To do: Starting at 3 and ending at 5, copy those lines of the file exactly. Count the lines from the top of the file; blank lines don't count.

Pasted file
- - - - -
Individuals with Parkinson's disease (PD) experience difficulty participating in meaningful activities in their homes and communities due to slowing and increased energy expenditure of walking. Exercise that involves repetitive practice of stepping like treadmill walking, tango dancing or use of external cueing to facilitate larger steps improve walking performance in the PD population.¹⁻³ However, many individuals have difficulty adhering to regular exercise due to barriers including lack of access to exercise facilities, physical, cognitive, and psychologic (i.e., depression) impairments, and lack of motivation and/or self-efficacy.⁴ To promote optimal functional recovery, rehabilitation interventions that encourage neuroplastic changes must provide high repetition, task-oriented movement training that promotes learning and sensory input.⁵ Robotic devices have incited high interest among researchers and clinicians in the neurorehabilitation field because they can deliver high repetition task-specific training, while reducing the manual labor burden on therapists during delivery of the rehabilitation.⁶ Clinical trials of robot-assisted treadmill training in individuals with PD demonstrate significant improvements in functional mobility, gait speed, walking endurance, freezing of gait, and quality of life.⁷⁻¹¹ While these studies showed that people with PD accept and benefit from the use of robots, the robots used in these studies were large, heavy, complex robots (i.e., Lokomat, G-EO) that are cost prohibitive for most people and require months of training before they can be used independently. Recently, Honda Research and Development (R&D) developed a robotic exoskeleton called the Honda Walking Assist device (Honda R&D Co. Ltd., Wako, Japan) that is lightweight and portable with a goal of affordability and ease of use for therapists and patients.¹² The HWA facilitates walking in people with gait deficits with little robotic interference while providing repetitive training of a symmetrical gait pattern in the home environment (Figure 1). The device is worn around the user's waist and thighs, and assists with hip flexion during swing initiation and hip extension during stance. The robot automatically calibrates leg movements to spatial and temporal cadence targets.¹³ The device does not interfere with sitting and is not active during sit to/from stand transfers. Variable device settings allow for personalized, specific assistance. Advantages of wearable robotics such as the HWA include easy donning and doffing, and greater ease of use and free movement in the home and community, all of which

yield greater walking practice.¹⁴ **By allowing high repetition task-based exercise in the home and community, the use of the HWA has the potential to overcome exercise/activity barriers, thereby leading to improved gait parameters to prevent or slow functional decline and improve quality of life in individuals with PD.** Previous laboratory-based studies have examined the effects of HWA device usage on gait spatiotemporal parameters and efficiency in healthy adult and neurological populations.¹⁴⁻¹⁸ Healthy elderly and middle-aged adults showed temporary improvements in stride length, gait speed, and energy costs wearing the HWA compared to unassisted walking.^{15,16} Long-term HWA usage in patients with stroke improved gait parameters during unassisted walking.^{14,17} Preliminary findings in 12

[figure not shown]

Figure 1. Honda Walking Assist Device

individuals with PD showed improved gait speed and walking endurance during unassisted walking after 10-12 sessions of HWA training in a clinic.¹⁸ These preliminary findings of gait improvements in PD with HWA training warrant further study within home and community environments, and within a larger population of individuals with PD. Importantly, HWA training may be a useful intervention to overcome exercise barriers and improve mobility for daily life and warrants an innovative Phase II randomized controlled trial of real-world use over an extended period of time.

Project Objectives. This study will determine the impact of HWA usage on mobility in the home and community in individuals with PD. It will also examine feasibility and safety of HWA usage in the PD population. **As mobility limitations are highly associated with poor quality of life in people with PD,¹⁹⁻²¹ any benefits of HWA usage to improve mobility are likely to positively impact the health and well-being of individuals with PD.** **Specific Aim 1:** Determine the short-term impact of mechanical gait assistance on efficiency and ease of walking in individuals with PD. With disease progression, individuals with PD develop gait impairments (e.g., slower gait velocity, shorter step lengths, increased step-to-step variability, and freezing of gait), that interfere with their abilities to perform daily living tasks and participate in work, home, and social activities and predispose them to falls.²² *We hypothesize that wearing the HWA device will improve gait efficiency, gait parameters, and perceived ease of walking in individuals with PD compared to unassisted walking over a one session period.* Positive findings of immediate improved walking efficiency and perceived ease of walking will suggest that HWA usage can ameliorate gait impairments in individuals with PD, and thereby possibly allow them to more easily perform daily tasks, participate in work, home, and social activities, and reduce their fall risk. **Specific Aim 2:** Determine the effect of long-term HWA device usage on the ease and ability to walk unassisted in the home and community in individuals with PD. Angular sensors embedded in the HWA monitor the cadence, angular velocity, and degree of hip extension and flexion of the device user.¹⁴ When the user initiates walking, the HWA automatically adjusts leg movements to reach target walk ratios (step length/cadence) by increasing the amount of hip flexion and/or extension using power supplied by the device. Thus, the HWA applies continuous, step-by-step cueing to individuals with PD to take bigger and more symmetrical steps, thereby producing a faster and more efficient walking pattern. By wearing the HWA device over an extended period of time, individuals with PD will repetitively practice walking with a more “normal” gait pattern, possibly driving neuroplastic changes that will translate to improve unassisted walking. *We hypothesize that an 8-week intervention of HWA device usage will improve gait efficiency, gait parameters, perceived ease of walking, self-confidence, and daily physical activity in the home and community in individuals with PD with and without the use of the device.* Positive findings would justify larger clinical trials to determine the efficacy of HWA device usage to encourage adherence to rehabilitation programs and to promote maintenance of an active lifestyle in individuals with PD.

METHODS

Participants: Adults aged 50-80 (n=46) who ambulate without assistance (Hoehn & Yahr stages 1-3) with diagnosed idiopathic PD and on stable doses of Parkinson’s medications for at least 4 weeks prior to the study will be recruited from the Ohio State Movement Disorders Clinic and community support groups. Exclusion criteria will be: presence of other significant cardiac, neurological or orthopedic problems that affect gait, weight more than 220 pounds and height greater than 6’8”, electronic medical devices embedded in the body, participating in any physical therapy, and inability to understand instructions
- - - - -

[figure not shown]

Figure 1. Honda Walking Assist Device

individuals with PD showed improved gait speed and walking endurance during unassisted walking after 10-12 sessions of HWA training in a clinic.¹⁸ These preliminary findings of gait improvements in PD with HWA training warrant further study within home and community environments, and within a larger population of individuals with PD. Importantly, HWA training may be a useful intervention to overcome exercise barriers and improve mobility for daily life and warrants an innovative Phase II randomized controlled trial of real-world use over an extended period of time.